that the standardization process requires more than a year in order to adequately
meet its objectives.

U.S. entities can participate in the process in several ways. They can:

Review the PNN to learn about the proposed standards

Participate in the applicable technical working group (requires physical
Submit commentaries during the 60-day public consultation period
Solicit the making, modification, or cancellation of technical regulations
and standards (NOM and NMX) to the appropriate government office or to
a National Standardization Body

Labeling and Marking Return to top

All products intended for retail sale in Mexico must bear a label in Spanish prior
to their importation to Mexico. Products that must comply with commercial and
commercial/sanitary information NOMs must follow the guidelines as specified in
the applicable NOM. Most NOMs require commercial information to be affixed,
adhered, sewn, or tagged onto the product, with at least the following information
in Spanish:

Name or business name and address of the importer

Name or business name of the exporter
Trademark or commercial name brand of the product
Net contents (as specified in NOM-030-SCFI-2006 DOF November 4,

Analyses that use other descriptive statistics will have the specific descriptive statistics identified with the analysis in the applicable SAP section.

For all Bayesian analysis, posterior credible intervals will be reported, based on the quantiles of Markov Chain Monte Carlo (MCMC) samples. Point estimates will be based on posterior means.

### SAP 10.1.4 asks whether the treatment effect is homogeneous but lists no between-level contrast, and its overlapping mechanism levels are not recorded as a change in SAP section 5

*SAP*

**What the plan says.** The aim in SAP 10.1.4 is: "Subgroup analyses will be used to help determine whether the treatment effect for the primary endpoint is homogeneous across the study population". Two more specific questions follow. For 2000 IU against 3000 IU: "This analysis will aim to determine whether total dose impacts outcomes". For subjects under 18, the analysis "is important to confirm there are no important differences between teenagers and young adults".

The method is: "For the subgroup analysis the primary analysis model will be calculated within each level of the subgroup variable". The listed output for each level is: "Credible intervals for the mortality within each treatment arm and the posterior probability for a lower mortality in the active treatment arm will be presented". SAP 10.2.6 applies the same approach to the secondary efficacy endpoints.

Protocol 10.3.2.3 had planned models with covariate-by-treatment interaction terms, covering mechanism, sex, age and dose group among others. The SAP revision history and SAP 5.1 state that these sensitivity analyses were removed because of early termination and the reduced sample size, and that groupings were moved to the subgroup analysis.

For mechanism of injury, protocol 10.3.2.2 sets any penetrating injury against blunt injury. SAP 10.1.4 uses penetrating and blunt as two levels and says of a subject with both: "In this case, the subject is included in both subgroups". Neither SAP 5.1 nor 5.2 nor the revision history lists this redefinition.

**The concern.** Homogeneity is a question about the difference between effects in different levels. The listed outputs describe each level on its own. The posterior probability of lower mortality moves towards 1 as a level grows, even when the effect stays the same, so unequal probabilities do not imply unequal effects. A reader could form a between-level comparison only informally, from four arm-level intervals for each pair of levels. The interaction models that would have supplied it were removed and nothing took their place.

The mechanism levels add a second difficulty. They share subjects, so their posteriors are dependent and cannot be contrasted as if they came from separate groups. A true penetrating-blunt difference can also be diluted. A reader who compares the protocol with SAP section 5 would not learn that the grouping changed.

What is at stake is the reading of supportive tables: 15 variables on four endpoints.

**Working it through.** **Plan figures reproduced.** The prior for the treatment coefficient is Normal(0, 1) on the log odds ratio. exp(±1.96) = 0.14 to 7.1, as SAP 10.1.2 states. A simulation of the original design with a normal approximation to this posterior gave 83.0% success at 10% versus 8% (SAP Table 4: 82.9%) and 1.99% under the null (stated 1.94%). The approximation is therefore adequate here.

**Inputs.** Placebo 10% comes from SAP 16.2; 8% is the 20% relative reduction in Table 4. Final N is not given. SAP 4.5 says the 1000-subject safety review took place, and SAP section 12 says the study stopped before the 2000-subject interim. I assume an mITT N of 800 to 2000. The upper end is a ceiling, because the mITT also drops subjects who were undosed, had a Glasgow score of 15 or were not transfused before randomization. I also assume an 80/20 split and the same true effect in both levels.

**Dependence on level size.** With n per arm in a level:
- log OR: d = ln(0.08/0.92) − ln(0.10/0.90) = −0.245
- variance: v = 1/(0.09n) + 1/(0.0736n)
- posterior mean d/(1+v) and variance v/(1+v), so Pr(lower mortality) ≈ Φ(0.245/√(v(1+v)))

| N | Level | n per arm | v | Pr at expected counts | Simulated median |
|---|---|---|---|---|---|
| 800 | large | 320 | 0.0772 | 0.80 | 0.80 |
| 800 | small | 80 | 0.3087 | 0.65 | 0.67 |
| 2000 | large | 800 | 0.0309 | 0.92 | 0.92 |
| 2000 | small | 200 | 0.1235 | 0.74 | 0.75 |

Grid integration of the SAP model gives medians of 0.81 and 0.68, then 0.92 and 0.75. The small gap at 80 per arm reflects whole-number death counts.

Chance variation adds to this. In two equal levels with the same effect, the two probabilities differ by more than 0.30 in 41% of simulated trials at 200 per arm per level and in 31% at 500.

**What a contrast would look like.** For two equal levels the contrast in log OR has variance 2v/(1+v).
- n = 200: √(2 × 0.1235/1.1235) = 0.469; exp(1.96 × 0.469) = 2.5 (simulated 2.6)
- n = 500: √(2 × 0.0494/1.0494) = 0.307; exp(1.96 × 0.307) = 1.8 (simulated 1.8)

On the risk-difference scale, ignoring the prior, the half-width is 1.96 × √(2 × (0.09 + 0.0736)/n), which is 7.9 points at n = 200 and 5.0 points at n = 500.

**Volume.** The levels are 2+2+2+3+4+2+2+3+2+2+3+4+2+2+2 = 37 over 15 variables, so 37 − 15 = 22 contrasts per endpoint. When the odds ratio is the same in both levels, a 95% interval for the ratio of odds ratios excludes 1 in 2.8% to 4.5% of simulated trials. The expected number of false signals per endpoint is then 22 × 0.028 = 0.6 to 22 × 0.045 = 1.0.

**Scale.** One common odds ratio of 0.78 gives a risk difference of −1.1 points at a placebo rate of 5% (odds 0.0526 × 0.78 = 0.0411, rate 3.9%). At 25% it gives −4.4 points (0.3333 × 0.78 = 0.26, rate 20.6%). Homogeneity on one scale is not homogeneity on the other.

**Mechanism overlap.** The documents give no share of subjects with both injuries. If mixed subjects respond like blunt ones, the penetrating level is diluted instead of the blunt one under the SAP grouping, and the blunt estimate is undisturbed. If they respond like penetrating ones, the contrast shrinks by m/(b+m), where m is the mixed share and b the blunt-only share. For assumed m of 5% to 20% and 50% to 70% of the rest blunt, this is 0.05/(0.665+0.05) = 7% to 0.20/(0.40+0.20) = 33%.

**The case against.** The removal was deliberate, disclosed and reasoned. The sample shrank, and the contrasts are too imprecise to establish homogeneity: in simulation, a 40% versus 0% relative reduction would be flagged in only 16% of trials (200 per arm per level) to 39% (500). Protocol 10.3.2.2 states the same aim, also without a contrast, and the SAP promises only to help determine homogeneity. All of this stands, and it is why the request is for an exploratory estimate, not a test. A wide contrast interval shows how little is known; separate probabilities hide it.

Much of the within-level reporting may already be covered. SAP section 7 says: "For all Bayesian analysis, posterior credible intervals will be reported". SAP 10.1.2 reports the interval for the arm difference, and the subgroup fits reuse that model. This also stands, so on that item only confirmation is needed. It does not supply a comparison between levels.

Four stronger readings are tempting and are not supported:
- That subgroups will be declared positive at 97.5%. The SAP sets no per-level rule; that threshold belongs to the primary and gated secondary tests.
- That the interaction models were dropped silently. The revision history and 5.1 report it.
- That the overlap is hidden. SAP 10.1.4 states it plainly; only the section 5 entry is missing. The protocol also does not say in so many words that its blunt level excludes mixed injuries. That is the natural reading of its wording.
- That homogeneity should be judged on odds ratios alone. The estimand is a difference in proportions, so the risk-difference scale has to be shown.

Use, handling, and care instructions for the product as required; and
Warnings or precautions on hazardous products

This information must be attached to the product, packaging or container,

depending on the product characteristics. This information must be affixed to
products as prepared for retail sale. Listing this information on a container in
which a good is packed for shipment will not satisfy the labeling requirement.

NOMs do not explicitly state that country of origin is required on the label prior to
importation. However, Mexican fiscal regulations do require country of origin
designation, and the U.S. Department of Commerce recommends that exporters
include this information, in Spanish, on the labels they are preparing for goods
destined for retail sale in the Mexican market. The importer's taxpayer number
(commonly known as RFC) is also recommended.